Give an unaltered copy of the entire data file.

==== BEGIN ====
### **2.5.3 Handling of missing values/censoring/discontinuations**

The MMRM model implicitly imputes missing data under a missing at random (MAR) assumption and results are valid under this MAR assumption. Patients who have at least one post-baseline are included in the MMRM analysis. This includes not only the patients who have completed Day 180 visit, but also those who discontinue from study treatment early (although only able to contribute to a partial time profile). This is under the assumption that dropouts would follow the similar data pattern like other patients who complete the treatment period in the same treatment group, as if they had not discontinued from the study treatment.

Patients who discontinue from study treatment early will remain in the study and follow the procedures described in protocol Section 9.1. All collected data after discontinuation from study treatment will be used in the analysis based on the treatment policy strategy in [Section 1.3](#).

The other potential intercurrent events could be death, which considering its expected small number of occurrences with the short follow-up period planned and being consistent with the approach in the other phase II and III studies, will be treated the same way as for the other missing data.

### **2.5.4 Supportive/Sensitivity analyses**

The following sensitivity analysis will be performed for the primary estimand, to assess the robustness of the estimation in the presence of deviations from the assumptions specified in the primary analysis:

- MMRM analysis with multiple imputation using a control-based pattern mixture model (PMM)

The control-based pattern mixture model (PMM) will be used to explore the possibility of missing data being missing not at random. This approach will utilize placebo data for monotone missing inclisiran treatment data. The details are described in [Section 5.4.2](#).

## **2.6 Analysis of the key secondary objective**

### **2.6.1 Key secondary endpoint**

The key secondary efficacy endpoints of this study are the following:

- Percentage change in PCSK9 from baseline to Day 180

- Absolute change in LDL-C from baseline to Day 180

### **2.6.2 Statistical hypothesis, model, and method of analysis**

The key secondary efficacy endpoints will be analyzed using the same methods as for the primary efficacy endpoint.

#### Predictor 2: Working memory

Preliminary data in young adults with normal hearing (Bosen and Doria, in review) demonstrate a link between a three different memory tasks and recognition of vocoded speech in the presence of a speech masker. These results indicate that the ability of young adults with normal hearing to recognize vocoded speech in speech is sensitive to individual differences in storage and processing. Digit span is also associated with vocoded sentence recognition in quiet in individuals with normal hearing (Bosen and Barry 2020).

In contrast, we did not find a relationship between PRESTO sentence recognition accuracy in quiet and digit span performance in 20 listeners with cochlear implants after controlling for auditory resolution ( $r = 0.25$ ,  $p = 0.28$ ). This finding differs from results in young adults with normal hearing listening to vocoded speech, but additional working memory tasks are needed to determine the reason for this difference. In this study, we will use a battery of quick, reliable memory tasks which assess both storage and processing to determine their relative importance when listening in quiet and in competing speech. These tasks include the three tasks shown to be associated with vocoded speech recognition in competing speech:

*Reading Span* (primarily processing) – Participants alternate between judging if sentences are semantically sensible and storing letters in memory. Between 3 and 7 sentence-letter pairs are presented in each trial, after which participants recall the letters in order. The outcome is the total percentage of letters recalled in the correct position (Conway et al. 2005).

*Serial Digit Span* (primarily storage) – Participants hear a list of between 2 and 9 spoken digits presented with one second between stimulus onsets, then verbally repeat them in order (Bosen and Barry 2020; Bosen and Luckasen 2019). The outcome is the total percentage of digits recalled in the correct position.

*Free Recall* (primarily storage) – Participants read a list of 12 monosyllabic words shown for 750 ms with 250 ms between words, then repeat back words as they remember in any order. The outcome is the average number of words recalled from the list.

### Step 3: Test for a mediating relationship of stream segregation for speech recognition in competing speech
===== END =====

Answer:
### **2.5.3 Handling of missing values/censoring/discontinuations**

The MMRM model implicitly imputes missing data under a missing at random (MAR) assumption and results are valid under this MAR assumption. Patients who have at least one post-baseline are included in the MMRM analysis. This includes not only the patients who have completed Day 180 visit, but also those who discontinue from study treatment early (although only able to contribute to a partial time profile). This is under the assumption that dropouts would follow the similar data pattern like other patients who complete the treatment period in the same treatment group, as if they had not discontinued from the study treatment.

Patients who discontinue from study treatment early will remain in the study and follow the procedures described in protocol Section 9.1. All collected data after discontinuation from study treatment will be used in the analysis based on the treatment policy strategy in [Section 1.3](#).

The other potential intercurrent events could be death, which considering its expected small number of occurrences with the short follow-up period planned and being consistent with the approach in the other phase II and III studies, will be treated the same way as for the other missing data.

### **2.5.4 Supportive/Sensitivity analyses**

The following sensitivity analysis will be performed for the primary estimand, to assess the robustness of the estimation in the presence of deviations from the assumptions specified in the primary analysis:

- MMRM analysis with multiple imputation using a control-based pattern mixture model (PMM)

The control-based pattern mixture model (PMM) will be used to explore the possibility of missing data being missing not at random. This approach will utilize placebo data for monotone missing inclisiran treatment data. The details are described in [Section 5.4.2](#).

## **2.6 Analysis of the key secondary objective**

### **2.6.1 Key secondary endpoint**

The key secondary efficacy endpoints of this study are the following:

- Percentage change in PCSK9 from baseline to Day 180

- Absolute change in LDL-C from baseline to Day 180

### **2.6.2 Statistical hypothesis, model, and method of analysis**

The key secondary efficacy endpoints will be analyzed using the same methods as for the primary efficacy endpoint.

#### Predictor 2: Working memory

Preliminary data in young adults with normal hearing (Bosen and Doria, in review) demonstrate a link between a three different memory tasks and recognition of vocoded speech in the presence of a speech masker. These results indicate that the ability of young adults with normal hearing to recognize vocoded speech in speech is sensitive to individual differences in storage and processing. Digit span is also associated with vocoded sentence recognition in quiet in individuals with normal hearing (Bosen and Barry 2020).

In contrast, we did not find a relationship between PRESTO sentence recognition accuracy in quiet and digit span performance in 20 listeners with cochlear implants after controlling for auditory resolution ( $r = 0.25$ ,  $p = 0.28$ ). This finding differs from results in young adults with normal hearing listening to vocoded speech, but additional working memory tasks are needed to determine the reason for this difference. In this study, we will use a battery of quick, reliable memory tasks which assess both storage and processing to determine their relative importance when listening in quiet and in competing speech. These tasks include the three tasks shown to be associated with vocoded speech recognition in competing speech:

*Reading Span* (primarily processing) – Participants alternate between judging if sentences are semantically sensible and storing letters in memory. Between 3 and 7 sentence-letter pairs are presented in each trial, after which participants recall the letters in order. The outcome is the total percentage of letters recalled in the correct position (Conway et al. 2005).

*Serial Digit Span* (primarily storage) – Participants hear a list of between 2 and 9 spoken digits presented with one second between stimulus onsets, then verbally repeat them in order (Bosen and Barry 2020; Bosen and Luckasen 2019). The outcome is the total percentage of digits recalled in the correct position.

*Free Recall* (primarily storage) – Participants read a list of 12 monosyllabic words shown for 750 ms with 250 ms between words, then repeat back words as they remember in any order. The outcome is the average number of words recalled from the list.

### Step 3: Test for a mediating relationship of stream segregation for speech recognition in competing speech